Madeline Christensen - fedgazette Intern
Toby Madden - Regional Economist
Published July 1, 2009 | July 2009 issue
Accountants, architects, engineers, market researchers and other firms that support businesses experienced a significant decrease in profits over the past year, according to results of the annual survey of professional services firms, conducted in May of 2009 by the Federal Reserve Bank of Minneapolis and the Minnesota Department of Employment and Economic Development.
Prices, employment and sales revenue decreased slightly, according to survey respondents. Coupled with a significant increase in input costs, those decreases resulted in plunging profits. In addition, office space usage was flat, exports dipped and productivity increased only slightly (see chart and data [xls]). Looking ahead to the next four quarters, firms expect input costs to continue to increase and profits to stabilize. The firms' views on state economies are dire, as respondents predict increases in inflation and unemployment paired with decreases in consumer spending and corporate profits.
"I'm extremely tired of this crappy economy," commented a South Dakota Web design firm executive. Sales revenue slid, with 43 percent of firms reporting decreases and 35 percent reporting increases. Most of the decreases occurred in reduced volume, as selling prices fell slightly. Input costs, however, increased substantially. Forty-nine percent of firms reported higher input costs, and only 7 percent reported lower input costs. Average wages also increased 2.5 percent, and benefits per worker increased 2.1 percent, although labor availability increased appreciably. In contrast, the employment level dipped slightly, with 29 percent of firms reporting decreased employment and 18 percent reporting increased employment. As a result, profits for firms fell significantly. Only 28 percent of firms reported an increase in profits, and 51 percent reported a decrease.
The outlook for the next four quarters indicates stable profits after the past year's plunge. "We have begun the upturn—the worst is over," said a respondent from a facility optimization services firm in Minnesota. Firms expect revenue and profits to stay roughly constant and productivity to increase slightly. Thirty-one percent of firms expect labor availability to continue to increase, and only 4 percent predict a decrease. Respondents expect the employment level to remain the same and prices to stay level, but expectations of higher input costs will likely offset increases in productivity. Tighter credit could be having an impact on the sluggish outlook. Nearly a third of the respondents reported that tighter credit is restricting future plans for capital expenditures. To a lesser extent, tighter credit is restricting employment and inventory levels.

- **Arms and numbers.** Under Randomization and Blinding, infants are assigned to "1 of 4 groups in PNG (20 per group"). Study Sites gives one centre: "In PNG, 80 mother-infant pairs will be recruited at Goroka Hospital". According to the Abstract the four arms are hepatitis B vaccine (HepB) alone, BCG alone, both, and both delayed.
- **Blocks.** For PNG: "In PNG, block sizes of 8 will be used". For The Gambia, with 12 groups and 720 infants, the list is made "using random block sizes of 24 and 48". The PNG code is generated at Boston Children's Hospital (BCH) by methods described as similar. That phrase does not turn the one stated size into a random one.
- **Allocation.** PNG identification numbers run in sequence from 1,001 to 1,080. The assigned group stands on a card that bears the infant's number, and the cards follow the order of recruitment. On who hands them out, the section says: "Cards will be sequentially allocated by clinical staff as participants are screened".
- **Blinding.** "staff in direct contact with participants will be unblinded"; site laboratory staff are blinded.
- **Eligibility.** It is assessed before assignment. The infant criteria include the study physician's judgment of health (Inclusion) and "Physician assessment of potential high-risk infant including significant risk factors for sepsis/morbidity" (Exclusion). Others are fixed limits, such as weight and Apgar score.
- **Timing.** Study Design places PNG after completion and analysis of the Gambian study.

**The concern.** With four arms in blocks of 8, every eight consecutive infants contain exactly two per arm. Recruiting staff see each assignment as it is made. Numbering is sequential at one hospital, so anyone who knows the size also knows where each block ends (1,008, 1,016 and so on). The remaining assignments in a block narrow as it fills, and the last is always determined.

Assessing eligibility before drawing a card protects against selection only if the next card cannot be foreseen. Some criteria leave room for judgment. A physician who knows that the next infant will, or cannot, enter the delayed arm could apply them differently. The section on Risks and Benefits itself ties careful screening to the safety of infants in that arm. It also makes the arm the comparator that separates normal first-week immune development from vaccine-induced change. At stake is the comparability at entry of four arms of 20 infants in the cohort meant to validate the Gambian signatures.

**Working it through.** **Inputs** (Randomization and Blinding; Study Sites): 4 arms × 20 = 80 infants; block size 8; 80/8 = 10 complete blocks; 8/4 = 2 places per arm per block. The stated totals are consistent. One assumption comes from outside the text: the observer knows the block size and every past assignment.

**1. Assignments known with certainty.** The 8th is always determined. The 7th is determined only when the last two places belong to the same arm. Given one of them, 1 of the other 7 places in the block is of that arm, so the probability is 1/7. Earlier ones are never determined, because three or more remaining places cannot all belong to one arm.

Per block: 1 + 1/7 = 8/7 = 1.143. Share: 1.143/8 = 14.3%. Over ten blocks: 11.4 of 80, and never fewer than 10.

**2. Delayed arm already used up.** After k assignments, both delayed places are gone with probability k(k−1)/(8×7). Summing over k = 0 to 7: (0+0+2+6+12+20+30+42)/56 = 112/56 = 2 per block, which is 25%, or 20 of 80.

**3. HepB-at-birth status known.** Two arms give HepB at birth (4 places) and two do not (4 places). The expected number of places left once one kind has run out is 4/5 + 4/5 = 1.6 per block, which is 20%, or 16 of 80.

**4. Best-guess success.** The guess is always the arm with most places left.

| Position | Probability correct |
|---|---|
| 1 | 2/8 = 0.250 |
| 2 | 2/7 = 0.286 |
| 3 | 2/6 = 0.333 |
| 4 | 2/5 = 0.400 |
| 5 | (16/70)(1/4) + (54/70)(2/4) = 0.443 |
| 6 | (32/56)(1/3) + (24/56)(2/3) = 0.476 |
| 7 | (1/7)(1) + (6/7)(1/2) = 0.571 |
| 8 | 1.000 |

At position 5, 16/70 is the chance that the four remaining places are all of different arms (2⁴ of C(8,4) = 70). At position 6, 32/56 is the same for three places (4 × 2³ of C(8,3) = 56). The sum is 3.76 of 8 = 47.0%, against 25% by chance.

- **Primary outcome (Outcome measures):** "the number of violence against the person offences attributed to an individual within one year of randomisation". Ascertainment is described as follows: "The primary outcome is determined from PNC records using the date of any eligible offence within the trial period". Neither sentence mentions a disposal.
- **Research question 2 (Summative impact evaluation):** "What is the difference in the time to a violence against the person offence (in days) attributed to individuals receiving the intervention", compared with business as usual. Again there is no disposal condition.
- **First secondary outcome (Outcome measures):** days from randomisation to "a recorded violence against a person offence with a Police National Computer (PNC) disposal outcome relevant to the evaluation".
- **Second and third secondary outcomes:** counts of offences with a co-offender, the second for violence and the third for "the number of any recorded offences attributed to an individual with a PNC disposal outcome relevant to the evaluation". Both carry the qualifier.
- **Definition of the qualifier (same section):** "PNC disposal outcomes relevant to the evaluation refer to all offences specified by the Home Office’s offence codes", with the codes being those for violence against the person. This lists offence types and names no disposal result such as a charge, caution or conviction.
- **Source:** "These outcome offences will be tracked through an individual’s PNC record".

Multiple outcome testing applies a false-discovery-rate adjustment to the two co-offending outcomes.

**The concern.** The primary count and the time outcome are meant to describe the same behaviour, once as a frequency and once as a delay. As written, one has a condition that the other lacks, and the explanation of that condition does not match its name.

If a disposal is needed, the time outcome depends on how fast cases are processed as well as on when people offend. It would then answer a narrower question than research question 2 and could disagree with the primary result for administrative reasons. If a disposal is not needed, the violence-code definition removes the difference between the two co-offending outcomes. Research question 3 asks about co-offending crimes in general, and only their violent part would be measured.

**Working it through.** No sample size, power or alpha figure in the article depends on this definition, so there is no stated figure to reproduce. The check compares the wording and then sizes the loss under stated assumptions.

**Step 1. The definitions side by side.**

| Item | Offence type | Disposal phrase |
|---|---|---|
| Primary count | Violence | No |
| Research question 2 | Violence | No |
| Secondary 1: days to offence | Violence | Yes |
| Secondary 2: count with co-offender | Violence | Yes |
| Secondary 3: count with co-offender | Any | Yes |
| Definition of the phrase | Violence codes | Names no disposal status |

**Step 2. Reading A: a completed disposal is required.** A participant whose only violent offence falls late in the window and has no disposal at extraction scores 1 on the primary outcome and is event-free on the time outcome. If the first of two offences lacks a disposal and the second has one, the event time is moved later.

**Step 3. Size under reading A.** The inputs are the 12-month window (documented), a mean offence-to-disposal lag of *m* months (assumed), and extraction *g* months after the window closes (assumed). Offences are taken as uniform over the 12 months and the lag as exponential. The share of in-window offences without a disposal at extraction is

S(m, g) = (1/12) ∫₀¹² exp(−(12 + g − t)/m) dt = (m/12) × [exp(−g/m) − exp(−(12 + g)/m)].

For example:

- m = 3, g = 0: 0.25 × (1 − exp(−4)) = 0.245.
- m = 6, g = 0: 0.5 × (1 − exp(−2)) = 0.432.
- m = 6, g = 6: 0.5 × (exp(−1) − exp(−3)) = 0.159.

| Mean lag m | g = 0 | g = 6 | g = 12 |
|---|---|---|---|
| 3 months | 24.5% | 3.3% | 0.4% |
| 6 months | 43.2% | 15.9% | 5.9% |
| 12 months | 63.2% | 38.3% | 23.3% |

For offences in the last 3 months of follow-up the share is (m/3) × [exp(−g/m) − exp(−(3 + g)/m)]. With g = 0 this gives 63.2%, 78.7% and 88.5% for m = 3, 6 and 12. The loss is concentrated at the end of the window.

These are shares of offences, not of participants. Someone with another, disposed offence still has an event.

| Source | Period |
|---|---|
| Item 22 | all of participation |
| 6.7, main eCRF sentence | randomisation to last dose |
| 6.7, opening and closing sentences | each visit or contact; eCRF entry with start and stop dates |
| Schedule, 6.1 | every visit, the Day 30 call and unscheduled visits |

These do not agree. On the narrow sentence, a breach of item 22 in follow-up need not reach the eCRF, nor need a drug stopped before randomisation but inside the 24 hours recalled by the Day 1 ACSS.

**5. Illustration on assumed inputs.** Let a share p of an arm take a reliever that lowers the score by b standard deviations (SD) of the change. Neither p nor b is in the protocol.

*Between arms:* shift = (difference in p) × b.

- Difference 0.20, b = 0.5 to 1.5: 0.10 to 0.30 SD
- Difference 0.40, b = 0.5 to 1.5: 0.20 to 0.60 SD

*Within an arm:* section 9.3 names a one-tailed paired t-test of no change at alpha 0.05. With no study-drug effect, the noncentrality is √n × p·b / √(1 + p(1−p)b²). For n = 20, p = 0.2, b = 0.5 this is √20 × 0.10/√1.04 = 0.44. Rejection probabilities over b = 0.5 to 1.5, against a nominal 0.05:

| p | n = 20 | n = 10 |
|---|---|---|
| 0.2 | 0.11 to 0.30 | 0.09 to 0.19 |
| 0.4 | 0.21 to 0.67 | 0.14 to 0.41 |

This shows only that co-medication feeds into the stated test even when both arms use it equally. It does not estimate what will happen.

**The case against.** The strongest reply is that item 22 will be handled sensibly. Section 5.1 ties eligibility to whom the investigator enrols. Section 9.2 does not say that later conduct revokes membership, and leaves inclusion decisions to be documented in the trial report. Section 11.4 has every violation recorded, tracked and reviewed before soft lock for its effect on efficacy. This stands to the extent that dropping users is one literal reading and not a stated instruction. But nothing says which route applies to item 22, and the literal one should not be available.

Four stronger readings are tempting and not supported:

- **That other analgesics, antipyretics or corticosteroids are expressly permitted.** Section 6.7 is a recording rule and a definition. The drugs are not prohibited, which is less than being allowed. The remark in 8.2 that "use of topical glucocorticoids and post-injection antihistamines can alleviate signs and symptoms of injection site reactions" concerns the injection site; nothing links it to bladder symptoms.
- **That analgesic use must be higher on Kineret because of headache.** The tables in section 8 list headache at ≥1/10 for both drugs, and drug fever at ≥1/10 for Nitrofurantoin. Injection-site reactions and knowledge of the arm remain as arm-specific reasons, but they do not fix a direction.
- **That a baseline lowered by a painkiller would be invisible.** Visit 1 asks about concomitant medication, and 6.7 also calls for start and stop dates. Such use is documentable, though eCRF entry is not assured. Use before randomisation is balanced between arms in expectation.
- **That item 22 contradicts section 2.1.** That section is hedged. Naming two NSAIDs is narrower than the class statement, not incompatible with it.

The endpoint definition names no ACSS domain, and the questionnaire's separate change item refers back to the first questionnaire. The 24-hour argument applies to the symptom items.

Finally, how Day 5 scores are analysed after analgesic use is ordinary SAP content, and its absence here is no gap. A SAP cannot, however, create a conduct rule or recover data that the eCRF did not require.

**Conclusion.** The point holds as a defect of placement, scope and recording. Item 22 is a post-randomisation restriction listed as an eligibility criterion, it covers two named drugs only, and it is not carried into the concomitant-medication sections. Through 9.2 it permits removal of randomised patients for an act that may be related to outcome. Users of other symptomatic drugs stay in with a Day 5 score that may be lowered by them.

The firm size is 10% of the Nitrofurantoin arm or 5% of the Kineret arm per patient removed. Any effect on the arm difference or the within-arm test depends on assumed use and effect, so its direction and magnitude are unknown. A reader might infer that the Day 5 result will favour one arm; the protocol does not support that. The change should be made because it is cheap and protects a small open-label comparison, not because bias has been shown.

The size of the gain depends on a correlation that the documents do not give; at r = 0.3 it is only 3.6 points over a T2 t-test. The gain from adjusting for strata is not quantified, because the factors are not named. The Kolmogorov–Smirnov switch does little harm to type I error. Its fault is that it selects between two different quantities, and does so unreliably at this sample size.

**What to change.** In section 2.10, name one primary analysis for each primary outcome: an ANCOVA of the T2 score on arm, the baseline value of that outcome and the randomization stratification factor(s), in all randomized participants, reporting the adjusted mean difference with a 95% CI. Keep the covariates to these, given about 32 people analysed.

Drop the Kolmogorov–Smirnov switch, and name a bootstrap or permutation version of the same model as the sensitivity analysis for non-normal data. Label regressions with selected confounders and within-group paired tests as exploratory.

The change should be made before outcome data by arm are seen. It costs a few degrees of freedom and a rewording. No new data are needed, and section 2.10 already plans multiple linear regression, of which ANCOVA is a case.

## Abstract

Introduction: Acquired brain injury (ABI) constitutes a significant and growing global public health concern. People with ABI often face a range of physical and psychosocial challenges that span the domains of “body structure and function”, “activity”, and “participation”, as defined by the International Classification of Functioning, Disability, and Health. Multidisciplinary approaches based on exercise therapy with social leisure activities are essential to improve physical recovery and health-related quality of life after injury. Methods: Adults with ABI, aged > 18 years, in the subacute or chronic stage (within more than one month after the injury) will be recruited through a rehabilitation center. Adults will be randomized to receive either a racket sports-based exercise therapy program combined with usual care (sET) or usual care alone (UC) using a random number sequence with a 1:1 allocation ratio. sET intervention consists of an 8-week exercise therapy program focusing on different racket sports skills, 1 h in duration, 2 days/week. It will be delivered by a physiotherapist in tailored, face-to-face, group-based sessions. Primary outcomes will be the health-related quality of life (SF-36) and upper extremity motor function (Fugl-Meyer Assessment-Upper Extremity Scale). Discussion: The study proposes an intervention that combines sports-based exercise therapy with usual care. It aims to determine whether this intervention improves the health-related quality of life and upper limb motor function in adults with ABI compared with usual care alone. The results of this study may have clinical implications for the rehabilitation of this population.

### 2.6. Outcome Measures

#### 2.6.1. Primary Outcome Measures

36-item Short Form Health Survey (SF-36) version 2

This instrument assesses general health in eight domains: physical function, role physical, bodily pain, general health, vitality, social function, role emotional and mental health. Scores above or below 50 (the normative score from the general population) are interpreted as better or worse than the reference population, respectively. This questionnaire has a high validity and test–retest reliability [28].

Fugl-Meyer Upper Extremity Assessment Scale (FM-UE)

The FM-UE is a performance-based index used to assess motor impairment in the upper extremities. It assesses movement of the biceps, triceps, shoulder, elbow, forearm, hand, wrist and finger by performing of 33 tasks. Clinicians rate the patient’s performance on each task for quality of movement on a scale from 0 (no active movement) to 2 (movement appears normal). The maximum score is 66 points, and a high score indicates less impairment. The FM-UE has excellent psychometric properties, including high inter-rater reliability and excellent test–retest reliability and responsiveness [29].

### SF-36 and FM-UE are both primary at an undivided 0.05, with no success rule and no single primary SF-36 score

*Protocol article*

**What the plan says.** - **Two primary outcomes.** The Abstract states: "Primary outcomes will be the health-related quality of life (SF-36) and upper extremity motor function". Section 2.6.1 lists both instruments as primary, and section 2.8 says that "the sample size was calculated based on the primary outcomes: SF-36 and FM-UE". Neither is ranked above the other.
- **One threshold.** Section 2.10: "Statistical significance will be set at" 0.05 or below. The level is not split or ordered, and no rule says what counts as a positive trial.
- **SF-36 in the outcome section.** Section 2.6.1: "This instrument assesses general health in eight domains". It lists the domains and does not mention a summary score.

Respondents' outlook for their state economy overall shows fears of inflation and decreased corporate profits. Fifty-seven percent of firms predict higher inflation, and only 5 percent predict lower inflation. About half of the respondents expect corporate profits to decrease, and 17 percent predict increases. Firms also predict a decrease in overall employment and consumer spending.
Of the approximately 20,000 Ninth District professional business services firms (most firms in NAICS code 541), a stratified random sample of 2,300 businesses was drawn from the population. For each state, the population was stratified based on employment size; the sample includes 100 percent of establishments with more than 49 employees, 30 percent with 5 to 49 employees and 4 percent with fewer than 5 employees.
A postcard survey was mailed to each of the selected businesses. The mailing was sent in early May, and a second mailing was sent in mid-May to businesses that did not respond to the first mailing. A cutoff for survey responses was May 31. A total of 485 usable surveys were received, for a response rate of 22 percent.
Survey results were tabulated for all professional business services firms. The confidence interval for sampling error was calculated. The 95 percent confidence interval for the results is plus or minus 4.4 percentage points. Results are also subject to errors introduced by other factors, such as the wording of questions and differences between survey respondents and nonrespondents.
Note: The Minnesota Department of Employment and Economic Development produced and processed the surveys for Minnesota firms, and the Federal Reserve Bank of Minneapolis conducted the survey for manufacturers in Montana, North and South Dakota, Ninth District counties in western Wisconsin and the Upper Peninsula of Michigan.
See survey data. [xls]